One of my favorite parts of Brene’s book is when she asks, “What is authenticity? We may not know how to define it, but we certainly know it when we see it. In fact, when we are in the presence of an authentic person, many of us can even feel it in our bones. We gravitate toward people whom we perceive as honest, real and sincere. We love women who radiate warmth and that “down to earth” feeling. We gather around the people who can “tell it like it is” and laugh at themselves in the process.”
I have thought a lot about these words, and I’ve realized that I can’t be authentic and prideful at the same time. I remember the very first time I shared something that made me feel vulnerable – it was a photograph of the stretch marks I got during my first pregnancy. I sat in front of my computer for a good 30 minutes before I got the courage to click ‘submit’ and for the first 20 seconds I kept refreshing my browser, deciding if I should just delete the post or not.
I was so surprised when the response from people was so positive. I realized that posting images and sharing thoughts that made me feel vulnerable helped other people find something they could relate to me with, and also started to build my confidence in the process. Sharing these types of photos and posts are not nearly as scary for me as they used to be.
JP: Unfortunately many will be unauthentic in their posts trying to appear that they are “relatable” to their audience. That seems to be a new trend, trying to fake relatability. Can you talk about the importance of being genuine?
NH: You can’t be genuine when you are desperately trying to manage and control how others think of you. I try to post the good along with the not-so-good so that people can really get a feel for my voice. I try to talk with my audience the same way I would talk with my sisters or my best friend. I also try not to just post for the sake of posting. If I don’t feel motivated or inspired, I will either share that with my audience, or I just won’t post.
Coincidentally, a lot of my best posts happen while I am working out. Many times, my workout is the only time in the day that I’m not being interrupted by my kids every few seconds and that’s usually the time I feel most encouraged and inspired. I write a lot of my posts in shorthand form on the notes section of my iPhone and then fill in the blanks later and post it.
JP: What did you learn about engagement and how do you implement that?
NH: I’ve found that when the ‘talking about’ number is high, your posts will consistently reach a high number of people, so take advantage of that. Sometimes I will make a post that really gets a lot of shares, which increases my ‘talking about’ number because more people are reached. I try to make sure I post 1-2 times a day when that number is high, because when it drops a few days after that far-reaching post, not as many people will see your posts.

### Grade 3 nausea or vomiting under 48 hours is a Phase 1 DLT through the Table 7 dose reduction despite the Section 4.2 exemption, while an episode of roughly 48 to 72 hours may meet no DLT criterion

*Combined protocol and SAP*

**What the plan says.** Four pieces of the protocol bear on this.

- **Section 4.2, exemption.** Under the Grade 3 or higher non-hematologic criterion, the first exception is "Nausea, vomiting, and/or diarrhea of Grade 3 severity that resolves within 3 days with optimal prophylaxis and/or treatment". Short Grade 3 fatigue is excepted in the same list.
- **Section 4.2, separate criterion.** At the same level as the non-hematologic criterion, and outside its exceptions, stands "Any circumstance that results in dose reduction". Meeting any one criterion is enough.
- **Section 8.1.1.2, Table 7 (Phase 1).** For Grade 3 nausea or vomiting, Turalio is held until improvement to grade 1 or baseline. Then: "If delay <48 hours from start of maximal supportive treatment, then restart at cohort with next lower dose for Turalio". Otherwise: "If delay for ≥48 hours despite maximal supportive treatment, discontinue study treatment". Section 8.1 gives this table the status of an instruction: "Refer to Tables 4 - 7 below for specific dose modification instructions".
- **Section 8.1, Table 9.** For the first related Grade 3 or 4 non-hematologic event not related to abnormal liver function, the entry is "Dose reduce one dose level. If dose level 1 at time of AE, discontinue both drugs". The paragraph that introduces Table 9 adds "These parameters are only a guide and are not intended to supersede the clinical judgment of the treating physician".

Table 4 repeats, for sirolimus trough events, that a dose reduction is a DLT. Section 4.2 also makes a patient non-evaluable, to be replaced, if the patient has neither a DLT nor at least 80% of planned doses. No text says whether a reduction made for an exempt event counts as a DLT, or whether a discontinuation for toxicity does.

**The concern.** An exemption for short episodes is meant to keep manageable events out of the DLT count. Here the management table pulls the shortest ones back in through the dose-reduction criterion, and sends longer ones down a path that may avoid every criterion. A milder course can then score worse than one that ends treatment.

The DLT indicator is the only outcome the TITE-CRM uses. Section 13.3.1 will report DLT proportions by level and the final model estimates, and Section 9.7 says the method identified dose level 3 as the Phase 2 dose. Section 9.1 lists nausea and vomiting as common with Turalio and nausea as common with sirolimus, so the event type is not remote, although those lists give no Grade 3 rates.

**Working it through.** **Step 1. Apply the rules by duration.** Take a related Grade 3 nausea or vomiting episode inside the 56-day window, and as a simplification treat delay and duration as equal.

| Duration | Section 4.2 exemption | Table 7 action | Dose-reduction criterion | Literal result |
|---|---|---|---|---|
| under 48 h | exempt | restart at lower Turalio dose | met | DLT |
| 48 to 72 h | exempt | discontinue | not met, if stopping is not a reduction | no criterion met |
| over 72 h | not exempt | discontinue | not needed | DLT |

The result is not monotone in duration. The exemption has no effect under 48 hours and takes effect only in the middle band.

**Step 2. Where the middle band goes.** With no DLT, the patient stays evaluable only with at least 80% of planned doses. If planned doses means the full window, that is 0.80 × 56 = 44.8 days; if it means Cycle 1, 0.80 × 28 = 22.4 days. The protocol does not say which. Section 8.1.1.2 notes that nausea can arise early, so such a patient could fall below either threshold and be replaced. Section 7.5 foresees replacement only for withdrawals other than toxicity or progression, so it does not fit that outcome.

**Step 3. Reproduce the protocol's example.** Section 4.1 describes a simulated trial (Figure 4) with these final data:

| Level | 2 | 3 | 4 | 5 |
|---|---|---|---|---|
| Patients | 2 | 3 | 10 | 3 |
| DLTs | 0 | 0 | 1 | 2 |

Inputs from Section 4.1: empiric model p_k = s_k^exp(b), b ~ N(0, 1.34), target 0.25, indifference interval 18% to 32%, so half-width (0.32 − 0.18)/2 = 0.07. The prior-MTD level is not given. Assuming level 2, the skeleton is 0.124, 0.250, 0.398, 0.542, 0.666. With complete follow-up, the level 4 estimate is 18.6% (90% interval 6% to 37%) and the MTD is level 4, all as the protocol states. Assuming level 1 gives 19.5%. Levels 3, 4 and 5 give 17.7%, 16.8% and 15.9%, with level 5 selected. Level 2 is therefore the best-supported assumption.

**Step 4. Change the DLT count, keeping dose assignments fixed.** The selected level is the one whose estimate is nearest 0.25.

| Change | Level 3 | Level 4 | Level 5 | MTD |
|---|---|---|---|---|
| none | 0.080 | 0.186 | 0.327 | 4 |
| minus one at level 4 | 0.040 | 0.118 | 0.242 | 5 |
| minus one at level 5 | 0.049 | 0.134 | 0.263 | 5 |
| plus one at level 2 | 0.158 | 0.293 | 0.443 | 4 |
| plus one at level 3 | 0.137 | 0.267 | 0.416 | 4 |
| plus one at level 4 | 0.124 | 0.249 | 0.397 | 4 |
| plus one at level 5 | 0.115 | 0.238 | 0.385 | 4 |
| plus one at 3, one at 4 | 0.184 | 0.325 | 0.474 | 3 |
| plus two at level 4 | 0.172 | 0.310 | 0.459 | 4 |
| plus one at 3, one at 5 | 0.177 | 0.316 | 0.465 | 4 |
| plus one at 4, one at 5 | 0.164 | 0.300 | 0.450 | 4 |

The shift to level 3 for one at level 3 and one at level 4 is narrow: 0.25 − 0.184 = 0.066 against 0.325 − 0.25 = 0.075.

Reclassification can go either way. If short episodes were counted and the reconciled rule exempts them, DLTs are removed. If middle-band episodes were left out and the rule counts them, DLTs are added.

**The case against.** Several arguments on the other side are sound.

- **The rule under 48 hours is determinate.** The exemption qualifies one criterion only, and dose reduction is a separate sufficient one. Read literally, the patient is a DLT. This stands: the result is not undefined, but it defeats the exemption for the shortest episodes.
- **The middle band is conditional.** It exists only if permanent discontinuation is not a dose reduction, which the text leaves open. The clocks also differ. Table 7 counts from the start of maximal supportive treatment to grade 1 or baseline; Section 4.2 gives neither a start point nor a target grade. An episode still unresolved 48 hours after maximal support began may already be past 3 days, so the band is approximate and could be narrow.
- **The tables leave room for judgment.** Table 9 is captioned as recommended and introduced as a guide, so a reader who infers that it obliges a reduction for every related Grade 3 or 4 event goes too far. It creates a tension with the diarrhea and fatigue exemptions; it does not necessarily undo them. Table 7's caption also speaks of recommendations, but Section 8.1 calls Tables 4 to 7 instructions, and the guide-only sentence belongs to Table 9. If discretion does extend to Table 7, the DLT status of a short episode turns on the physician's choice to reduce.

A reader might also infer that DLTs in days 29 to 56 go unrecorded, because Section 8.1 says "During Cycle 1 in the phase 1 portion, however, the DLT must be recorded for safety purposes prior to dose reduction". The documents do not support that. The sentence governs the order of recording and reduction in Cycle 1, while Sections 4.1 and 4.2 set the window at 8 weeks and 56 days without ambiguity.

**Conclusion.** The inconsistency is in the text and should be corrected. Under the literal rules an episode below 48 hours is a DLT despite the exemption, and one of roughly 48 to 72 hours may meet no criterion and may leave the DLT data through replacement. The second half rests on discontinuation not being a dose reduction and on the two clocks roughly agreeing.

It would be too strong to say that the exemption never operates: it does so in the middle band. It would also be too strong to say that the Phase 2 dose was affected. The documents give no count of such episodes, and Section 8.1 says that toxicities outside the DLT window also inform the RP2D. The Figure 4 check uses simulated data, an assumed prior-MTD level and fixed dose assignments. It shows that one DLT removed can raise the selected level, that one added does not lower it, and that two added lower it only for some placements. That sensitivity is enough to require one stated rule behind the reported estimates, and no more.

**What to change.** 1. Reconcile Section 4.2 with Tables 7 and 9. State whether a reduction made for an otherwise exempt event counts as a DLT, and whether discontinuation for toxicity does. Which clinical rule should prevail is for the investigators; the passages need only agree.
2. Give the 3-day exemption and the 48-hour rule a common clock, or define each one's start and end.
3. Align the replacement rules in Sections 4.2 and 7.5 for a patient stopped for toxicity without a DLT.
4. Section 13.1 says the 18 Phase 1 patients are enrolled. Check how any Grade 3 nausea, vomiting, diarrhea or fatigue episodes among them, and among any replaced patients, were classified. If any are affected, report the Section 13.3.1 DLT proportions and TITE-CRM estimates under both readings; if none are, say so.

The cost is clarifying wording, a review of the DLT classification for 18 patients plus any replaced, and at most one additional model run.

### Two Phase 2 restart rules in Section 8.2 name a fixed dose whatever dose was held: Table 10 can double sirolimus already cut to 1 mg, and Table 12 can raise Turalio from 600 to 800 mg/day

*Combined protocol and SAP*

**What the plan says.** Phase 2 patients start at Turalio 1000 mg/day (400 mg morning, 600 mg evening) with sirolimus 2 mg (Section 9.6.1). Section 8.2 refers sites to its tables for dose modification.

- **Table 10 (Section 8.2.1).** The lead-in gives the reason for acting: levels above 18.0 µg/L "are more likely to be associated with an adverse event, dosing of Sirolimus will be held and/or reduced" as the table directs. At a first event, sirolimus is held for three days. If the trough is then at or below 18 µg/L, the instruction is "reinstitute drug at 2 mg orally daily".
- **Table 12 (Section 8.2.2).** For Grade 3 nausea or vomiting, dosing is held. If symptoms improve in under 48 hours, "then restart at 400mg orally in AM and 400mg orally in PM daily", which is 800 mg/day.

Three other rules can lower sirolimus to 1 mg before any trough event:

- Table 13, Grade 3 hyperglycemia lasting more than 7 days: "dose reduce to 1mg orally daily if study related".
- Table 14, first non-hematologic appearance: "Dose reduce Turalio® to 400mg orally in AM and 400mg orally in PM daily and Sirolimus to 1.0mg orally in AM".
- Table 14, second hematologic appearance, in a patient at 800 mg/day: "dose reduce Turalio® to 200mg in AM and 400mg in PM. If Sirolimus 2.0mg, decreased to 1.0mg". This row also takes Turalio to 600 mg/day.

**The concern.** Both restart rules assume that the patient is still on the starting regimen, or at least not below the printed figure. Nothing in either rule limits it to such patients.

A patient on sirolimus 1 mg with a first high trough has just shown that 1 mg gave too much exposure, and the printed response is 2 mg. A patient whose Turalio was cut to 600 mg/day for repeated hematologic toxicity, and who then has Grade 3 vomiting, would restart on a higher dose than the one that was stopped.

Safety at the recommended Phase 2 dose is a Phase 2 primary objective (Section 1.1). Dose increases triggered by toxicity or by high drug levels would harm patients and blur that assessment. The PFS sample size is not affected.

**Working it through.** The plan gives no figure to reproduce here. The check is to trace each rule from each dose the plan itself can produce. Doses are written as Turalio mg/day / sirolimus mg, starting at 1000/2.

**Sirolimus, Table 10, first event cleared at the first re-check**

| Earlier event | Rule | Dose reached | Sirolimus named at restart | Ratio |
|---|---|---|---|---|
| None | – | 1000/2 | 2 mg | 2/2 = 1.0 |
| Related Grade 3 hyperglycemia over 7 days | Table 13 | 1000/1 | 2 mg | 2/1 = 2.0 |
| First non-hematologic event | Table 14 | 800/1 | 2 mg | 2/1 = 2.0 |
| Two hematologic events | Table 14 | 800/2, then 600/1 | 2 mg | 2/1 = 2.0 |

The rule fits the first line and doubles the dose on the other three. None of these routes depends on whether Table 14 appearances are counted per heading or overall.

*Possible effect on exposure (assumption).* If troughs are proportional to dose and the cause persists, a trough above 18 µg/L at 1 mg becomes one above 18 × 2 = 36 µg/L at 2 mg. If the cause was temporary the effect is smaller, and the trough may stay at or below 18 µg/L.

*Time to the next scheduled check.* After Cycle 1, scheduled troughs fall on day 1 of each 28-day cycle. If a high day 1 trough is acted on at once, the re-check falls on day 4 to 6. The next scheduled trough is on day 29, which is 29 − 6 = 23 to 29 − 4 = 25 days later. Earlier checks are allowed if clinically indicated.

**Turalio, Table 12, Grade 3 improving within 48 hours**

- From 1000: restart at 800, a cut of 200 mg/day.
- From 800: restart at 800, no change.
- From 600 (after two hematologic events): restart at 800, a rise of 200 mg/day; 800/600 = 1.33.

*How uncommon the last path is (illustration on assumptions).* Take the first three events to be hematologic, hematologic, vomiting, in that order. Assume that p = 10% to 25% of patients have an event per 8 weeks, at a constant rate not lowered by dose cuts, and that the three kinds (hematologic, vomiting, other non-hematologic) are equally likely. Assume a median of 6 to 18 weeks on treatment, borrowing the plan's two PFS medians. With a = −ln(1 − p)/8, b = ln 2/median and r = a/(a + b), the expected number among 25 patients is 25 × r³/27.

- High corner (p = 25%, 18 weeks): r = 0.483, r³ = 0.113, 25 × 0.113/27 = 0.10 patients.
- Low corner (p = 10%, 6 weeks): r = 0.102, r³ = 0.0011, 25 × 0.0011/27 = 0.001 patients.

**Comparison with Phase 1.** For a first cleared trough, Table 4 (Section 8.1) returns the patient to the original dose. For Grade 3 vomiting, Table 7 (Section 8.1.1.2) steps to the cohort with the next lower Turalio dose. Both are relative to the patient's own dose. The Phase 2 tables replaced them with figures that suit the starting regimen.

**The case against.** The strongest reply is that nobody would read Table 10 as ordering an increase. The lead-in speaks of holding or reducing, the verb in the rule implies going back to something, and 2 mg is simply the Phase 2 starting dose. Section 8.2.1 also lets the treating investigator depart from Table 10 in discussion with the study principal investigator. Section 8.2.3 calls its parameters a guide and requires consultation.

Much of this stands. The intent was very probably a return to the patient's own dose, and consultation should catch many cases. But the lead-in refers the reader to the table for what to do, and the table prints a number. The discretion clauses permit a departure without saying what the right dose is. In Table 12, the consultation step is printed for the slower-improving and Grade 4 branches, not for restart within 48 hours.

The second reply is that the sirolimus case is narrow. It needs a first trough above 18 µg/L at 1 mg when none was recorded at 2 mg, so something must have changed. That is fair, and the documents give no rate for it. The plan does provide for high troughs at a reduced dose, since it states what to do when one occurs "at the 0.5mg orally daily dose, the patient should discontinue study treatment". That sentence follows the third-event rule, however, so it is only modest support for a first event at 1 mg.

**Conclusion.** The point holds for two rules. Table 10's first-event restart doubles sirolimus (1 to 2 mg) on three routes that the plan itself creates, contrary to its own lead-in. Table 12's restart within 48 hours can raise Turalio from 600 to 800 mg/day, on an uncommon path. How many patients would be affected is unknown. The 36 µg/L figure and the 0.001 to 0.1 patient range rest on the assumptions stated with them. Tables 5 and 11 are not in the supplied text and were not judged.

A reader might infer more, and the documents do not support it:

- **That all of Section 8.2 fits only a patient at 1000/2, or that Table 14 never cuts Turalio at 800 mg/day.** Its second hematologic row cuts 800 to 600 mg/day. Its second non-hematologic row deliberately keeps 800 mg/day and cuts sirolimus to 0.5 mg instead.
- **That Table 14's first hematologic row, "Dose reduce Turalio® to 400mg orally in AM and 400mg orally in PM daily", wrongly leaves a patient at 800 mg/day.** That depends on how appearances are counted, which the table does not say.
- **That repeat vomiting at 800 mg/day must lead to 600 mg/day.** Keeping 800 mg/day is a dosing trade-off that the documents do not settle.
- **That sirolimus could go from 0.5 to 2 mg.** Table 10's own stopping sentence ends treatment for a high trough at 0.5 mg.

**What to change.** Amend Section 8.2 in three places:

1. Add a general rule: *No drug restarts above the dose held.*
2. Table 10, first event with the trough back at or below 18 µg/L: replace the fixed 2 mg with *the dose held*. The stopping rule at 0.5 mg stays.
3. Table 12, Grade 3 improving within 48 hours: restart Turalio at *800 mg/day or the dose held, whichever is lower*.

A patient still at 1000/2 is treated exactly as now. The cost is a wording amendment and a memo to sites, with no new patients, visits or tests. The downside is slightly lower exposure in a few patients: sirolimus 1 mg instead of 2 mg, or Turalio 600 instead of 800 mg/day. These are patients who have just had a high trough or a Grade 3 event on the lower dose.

I’ve also learned that it is against Facebook policy to make ‘sharing’ a photo or status a qualification as a contest or giveaway. That seems crazy because you see people do it every day, but I make sure to stick with the rules. I would be crushed if Facebook decided to shut down my page because I broke one of their Pages rules.
Another thing I want to touch on here is engagement from a business standpoint. My page is fairly easy to show the personal side of things, because that is what I am promoting. Businesses, however, sometimes have a harder time with that. For example, my dad runs an insurance company and so he can’t post things I could such as, ‘our family’s healthy dinner.’ However, I do encourage businesses to share ‘behind the scenes’ type photos. These are the types of things that make your audience feel connected with you and see as more than just a big corporation, but rather it helps people put a face with the business name. For example, I encouraged my dad to post pictures of him at the golf course with a client, a quick picture of his employees all headed into a team meeting, or even a photo of him working behind his computer – imagine my 50+ year old dad taking selfies.
JP: What do you feel are common mistakes made by those who are not getting the engagement they hope for?
NH: Making posts all about you and not finishing posts with a call to action.
It’s a fine line between sharing what is working for you, or sharing your own work, and coming across as vain in your posts – or even boring. Think of each post that you make on social media similar to a face-to-face conversation with someone. Would you only talk about yourself if you were talking to someone face-to-face? Maybe. But the most natural conversations are where you talk about yourself a little and ask questions about the other person. I try to end each post with a call to action, and this is usually in the form of a question. A few examples of things I might ask people things are: Have you ever felt this way? How would you respond in this situation? Do you have any ideas to share? I would love to hear your thoughts in the comments below. Do you have any advice for me?
JP: What are your current goals with your audience moving forward?
NH: I have my hand in a lot of exciting projects right now. I am currently revamping my website with a brand new layout, new photos, and will be releasing my own training programs and members-only section on my website. This will be done soon within the next 1-2 months. My hope is that I can continue to cultivate the community feel we have on my Facebook page and website as my page continues to grow.